The Statement of Work (SOW) can be one of the best and worst weapons in a project manager’s toolkit. When you get it right, it can save you from a world of trouble, but it takes time to create, and even a minor mistake can have massive repercussions.

In this article, we’re going to discuss some SOW basics and elements of an effective SOW, along with highlighting some relevant SOW documents.
In project management, an SOW is an agreement between an agency, vendor/contractor, and the client. It contains a section called the Scope of Work which mentions the project scope, deliverables, tasks, timeline, payments, project objectives, expected outcomes, terms & conditions, and project requirements. An SOW is needed when a project involves contributors and vendors along with the internal project team. As a project manager, you should use an SOW as part of a contract, ensuring that expectations are agreed-upon and clear. Further, your SOW must be clear to stakeholders in terms of metrics for success.

Purpose of a Statement of Work:

An SOW is used to keep everyone involved with the project in the loop by informing them about project details. Note that an SOW should only be written after guidelines and terms are decided and should have the correct format, crystal clear language, and present specific details like deliverables, tasks, duties, to name a few. This ensures that conflicts are avoided while negotiating the contract. SOW is typically used when a project can be described based on specific instructions and conditions and requirements are understood by both parties. A functional SOW must contain information on metrics and standards along with performance outcomes.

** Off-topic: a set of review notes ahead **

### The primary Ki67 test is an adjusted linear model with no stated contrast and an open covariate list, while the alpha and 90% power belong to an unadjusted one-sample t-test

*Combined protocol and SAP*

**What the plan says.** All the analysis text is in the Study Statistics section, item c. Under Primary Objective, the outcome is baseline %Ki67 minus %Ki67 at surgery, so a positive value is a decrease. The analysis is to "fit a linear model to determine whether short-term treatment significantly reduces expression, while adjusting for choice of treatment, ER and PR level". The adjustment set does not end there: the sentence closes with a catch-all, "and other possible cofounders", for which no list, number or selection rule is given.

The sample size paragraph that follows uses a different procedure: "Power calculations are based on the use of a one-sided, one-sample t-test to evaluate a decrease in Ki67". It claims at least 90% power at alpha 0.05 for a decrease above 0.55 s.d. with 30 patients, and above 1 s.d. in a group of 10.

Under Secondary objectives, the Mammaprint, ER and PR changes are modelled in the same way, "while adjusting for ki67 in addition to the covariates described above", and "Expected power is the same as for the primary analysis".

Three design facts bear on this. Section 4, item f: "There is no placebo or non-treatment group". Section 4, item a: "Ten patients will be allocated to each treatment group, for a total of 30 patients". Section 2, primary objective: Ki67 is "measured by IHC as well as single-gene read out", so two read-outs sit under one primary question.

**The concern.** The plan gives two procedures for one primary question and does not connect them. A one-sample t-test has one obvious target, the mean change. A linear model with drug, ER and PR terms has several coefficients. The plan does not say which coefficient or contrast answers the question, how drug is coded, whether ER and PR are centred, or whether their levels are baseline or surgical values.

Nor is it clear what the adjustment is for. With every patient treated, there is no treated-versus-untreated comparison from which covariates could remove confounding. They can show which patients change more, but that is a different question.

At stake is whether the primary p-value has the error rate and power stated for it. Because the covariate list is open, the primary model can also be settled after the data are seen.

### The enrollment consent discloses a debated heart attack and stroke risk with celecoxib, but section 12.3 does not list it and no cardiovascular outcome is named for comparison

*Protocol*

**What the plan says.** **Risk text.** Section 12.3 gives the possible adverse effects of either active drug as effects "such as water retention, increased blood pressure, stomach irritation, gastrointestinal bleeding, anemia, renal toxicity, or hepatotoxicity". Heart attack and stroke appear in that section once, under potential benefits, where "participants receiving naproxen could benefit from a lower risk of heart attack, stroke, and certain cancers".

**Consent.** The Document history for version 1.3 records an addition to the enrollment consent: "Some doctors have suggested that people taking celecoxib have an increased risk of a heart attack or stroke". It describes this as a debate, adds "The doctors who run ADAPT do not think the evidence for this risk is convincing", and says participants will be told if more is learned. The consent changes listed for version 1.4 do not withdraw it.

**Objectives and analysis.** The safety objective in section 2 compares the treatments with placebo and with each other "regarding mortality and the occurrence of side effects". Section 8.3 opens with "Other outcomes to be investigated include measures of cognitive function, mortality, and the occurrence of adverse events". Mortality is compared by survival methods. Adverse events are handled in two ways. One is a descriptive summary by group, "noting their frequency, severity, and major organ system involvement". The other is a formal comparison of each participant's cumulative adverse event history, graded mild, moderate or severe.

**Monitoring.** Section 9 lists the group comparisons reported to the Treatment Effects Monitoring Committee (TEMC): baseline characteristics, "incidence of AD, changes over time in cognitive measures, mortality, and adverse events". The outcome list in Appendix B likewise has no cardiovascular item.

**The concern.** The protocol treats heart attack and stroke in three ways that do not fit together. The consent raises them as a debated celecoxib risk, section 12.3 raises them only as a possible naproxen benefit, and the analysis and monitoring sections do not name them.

Importance of the Statement of Work:

An SOW provides an additional layer of detail that’s not usually included in project plans, so it does not mention what is to be delivered and what is not.

Such a level of detail provides reassurance to the customer as to what to expect, ensuring a shared understanding of what the project will achieve and deliver. Further, this document also determines what’s “in the scope” and what’s “out of scope”. This is essential because the statement of work acts as the reference point for identifying major elements of the project such as project cost, scope, deliverables, to name a few. If you can create an effective statement of work (SOW), it will save you a world of pain later.

What Should an Effective SOW Contain?

According to project management experts, most SOWs share some vital components, regardless of the industry. As a project manager, you should ensure that the SOW meets expectations. An effective SOW should include:

  • Overview of the project; the purpose of the project, i.e., what it will achieve, problem statement.  
  • Work Breakdown Structure (WBS); approach that is taken for the project, i.e., how it will be completed, specific phases and tasks that need to be completed, milestones to track and measure.